3 Ways to Spot Addiction to Prescription Opioids
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There are scary names floating around the opioid crisis: heroin, fentanyl, or morphine. But addiction doesn’t always jump out at you. What do you need to watch out for?
Keep an eye on prescription opioids. These are the painkillers which doctors can legally prescribe. You’d think they’re less dangerous than illegal opioids, but they’ve done their part to fuel the American opioid crisis. Their manufacturers are under legal fire for the way prescription drugs have been marketed and given out. If you or a loved one take prescribed opioids for pain relief, consider a few signs you might’ve already seen.
Taking the Medicine the Wrong Way
There’s a right way to take opioids for pain relief. If a doctor outlines a plan with reasonable doses for a short time, follow their directions.
But there’s also a wrong way to take opioids. When you take them differently than your doctor directs, you’ve taken them the wrong way. If your prescription recommends one dose at nine a.m. each day, taking one dose at eight and another at three is the wrong way. If your prescription recommends two milligrams in a dose, taking three or four milligrams per dose is the wrong way. Either choice is opioid abuse.
Opioid abuse isn’t exactly opioid addiction, but it’s often the first step.
Taking Someone Else’s Medicine
This sign seems obvious. But it might be sneakier than you think: it could be giving someone a painkiller because they mention a pain and because you’ve got pills (not because you’re a doctor, and not because they have a prescription). Lending an opioid is inherently the wrong way to take it.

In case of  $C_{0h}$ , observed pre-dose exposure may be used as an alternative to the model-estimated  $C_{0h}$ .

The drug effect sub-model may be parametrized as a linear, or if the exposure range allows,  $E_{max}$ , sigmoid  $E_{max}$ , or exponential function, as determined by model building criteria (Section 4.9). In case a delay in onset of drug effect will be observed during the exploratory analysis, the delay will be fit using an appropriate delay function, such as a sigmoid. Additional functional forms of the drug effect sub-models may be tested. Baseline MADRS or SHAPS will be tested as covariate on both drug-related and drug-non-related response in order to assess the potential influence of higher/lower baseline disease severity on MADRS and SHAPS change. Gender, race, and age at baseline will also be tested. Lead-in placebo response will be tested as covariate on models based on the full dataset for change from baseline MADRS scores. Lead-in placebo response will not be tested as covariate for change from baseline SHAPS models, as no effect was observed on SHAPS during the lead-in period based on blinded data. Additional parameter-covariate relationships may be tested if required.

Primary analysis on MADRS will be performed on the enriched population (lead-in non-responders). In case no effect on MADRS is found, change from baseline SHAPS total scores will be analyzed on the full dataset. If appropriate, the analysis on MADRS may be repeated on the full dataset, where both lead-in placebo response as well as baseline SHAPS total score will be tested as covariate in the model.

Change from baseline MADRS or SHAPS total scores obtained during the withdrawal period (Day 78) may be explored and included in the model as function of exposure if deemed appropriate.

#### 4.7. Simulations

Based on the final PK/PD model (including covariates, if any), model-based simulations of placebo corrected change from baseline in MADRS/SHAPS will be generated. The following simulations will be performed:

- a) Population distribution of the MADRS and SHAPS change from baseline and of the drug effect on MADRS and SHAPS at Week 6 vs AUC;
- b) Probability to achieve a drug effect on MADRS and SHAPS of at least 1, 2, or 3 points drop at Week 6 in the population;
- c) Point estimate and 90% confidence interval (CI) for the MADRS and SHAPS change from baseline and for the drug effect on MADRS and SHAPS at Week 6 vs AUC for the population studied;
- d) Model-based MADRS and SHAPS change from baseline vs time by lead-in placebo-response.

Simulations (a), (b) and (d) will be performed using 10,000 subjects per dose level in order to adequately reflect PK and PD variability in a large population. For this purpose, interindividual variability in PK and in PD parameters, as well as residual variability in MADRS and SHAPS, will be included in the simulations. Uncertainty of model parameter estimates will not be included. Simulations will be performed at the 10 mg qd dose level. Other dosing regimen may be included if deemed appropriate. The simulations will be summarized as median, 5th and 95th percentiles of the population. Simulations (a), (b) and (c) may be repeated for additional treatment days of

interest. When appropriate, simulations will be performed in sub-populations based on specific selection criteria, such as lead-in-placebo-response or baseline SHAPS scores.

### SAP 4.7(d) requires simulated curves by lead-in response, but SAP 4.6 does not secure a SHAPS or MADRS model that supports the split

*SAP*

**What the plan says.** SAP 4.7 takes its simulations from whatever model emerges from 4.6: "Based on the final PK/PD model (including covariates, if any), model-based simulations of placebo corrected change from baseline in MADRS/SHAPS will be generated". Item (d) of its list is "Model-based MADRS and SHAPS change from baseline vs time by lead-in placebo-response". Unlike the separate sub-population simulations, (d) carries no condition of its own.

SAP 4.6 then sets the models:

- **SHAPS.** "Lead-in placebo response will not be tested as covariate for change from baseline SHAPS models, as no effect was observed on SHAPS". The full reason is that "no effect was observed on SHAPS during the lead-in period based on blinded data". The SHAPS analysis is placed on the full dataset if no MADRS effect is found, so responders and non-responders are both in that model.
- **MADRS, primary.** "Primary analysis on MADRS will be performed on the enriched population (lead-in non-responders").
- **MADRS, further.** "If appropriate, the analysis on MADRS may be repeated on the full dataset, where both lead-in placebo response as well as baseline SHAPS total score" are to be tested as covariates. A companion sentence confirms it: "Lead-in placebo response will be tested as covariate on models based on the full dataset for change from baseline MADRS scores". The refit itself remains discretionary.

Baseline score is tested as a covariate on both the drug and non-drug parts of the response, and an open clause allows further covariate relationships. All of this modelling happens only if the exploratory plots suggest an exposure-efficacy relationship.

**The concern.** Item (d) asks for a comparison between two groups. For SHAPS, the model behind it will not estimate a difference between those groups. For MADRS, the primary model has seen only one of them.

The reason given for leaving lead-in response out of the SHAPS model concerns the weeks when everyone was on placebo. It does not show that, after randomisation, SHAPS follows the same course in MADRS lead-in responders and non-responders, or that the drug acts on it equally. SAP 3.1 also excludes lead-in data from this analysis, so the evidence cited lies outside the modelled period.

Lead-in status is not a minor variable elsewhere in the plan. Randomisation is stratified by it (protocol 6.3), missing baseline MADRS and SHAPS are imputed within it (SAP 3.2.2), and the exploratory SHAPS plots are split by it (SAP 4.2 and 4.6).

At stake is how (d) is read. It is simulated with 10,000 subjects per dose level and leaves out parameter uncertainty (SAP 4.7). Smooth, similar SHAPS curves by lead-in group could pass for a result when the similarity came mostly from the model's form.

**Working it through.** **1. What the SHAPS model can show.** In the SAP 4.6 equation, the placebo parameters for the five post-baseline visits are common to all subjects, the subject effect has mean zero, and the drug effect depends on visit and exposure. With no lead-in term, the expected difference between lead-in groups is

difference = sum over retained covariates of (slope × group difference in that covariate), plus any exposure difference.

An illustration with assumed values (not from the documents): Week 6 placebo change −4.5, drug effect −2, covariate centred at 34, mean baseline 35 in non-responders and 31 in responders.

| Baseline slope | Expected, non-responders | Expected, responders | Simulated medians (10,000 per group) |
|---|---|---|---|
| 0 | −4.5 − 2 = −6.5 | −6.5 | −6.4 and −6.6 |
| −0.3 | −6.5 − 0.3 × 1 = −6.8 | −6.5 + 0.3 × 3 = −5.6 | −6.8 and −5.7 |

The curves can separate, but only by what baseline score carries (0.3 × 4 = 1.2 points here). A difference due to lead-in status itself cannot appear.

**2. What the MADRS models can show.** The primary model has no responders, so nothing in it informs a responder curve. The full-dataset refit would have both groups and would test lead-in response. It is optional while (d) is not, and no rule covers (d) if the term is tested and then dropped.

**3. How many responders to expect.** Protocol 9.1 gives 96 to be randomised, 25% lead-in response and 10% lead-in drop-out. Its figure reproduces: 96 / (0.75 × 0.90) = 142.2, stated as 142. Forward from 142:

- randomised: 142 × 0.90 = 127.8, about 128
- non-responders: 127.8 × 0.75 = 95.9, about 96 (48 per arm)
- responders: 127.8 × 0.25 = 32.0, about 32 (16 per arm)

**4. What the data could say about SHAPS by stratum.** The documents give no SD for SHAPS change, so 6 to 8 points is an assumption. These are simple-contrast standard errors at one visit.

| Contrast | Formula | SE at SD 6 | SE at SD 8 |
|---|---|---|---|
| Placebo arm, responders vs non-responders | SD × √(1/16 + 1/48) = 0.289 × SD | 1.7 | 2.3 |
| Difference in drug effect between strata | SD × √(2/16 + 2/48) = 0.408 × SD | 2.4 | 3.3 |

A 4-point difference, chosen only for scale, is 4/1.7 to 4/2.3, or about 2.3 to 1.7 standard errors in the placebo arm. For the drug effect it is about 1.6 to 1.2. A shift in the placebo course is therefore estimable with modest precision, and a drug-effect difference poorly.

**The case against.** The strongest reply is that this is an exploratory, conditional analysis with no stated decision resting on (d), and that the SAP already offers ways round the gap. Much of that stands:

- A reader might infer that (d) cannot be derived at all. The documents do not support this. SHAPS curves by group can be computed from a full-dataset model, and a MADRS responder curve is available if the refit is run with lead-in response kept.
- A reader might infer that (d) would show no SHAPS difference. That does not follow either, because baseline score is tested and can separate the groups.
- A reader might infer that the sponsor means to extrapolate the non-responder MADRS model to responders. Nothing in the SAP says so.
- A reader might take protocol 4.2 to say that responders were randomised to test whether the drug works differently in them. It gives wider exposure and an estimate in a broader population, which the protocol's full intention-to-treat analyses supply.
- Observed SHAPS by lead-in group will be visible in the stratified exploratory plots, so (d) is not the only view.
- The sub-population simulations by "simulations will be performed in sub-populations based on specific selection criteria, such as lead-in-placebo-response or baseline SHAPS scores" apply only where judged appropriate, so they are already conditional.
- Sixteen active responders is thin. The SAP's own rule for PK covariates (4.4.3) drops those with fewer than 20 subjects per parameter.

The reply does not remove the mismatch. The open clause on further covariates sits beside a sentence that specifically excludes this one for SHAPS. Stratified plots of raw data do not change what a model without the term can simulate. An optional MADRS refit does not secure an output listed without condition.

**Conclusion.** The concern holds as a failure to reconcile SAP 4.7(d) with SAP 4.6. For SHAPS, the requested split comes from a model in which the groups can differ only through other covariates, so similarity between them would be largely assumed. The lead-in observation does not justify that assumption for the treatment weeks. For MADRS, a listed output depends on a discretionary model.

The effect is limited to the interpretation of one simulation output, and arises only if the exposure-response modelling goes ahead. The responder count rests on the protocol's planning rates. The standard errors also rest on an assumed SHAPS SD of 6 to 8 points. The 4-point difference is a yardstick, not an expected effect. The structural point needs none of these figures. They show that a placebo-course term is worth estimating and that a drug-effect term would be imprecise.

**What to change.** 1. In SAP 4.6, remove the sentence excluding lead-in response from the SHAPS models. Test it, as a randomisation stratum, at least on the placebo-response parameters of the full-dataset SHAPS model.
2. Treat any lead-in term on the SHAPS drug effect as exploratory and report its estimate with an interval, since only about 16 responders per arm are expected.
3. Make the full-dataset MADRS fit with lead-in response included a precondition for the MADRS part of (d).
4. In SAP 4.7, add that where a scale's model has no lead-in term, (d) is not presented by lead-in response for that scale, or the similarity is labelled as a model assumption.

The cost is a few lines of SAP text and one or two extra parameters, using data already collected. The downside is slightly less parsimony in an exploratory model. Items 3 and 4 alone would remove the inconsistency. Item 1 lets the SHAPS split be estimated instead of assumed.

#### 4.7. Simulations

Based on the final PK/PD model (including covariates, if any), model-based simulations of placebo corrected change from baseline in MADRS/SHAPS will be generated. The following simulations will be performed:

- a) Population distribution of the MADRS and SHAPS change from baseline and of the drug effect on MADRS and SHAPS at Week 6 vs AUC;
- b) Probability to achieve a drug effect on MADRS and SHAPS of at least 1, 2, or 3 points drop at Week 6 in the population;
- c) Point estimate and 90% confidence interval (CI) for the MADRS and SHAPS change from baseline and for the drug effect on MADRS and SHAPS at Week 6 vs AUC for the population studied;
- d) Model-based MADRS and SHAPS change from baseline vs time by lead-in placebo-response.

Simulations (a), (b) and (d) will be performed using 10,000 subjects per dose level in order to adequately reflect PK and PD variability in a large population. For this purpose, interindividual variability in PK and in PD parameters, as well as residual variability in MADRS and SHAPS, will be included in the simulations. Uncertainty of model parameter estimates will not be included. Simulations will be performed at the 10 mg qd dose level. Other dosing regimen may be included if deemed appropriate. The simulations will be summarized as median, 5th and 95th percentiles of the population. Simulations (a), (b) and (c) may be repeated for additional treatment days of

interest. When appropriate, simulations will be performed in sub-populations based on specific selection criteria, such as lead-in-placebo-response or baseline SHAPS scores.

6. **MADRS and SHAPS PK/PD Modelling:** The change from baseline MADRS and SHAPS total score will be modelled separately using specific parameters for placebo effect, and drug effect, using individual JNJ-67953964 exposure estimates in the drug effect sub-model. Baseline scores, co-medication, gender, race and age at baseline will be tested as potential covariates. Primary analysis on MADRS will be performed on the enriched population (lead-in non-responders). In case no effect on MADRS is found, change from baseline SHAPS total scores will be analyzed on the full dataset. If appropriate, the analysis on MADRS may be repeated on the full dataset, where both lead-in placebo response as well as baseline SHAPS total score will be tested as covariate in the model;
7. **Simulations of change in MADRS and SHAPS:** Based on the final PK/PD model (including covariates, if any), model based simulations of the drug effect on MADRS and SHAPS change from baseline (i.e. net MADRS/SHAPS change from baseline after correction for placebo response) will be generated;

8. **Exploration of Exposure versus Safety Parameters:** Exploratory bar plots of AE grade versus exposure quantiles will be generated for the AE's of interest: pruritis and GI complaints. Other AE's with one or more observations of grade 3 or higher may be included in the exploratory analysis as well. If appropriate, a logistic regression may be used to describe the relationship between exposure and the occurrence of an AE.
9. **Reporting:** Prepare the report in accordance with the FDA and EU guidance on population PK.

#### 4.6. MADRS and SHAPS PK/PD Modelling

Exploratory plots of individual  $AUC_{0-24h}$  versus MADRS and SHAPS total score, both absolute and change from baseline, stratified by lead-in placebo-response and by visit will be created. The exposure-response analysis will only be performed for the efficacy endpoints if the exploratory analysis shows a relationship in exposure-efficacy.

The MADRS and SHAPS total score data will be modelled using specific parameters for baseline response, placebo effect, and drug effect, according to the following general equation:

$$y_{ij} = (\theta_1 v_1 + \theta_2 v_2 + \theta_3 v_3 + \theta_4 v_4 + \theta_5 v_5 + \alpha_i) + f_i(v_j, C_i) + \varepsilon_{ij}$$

Helping yourself to someone else’s prescription is dangerous, and it’s opioid abuse. When you take the opioid, you have no guidance from a doctor who understands your pain. You can easily take too much and find that your body needs it again. That’s physical dependence, always tied to addiction.
Taking the Medicine for the Wrong Reason
Opioids can give genuine pain relief when taken properly. In that case, you take it for your medical needs.
But there’s another reason to take opioids: to achieve the relaxing high it causes. Let’s call this the recreational reason. If you use your prescribed opioids recreationally, you’ve moved past medical needs. You’re abusing the opioid.
And when your mind pairs the opioid with the pleasure of the high, it won’t separate them again. You’ll need the drug to feel pleasure, and even to feel normal. That is textbook opioid addiction.
What Can I Do?
Always be mindful of the prescription opioids around you, whether a doctor gives them to you or to someone you know. They are potent medicines that can risk greater harm. U.S. data from the last twenty years suggests that nearly 80% of Americans addicted to heroin didn’t begin with the illegal drug; they were first addicted to prescription opioids. They’ve become the first step toward ruined lives for many people.
Just make sure that you take the drugs exactly as prescribed, and that you consider how your body responds to them. Remember:
- Take no more opioids than you’re told,
- Keep them to yourself, and
- Make sure they’re not more than medicine.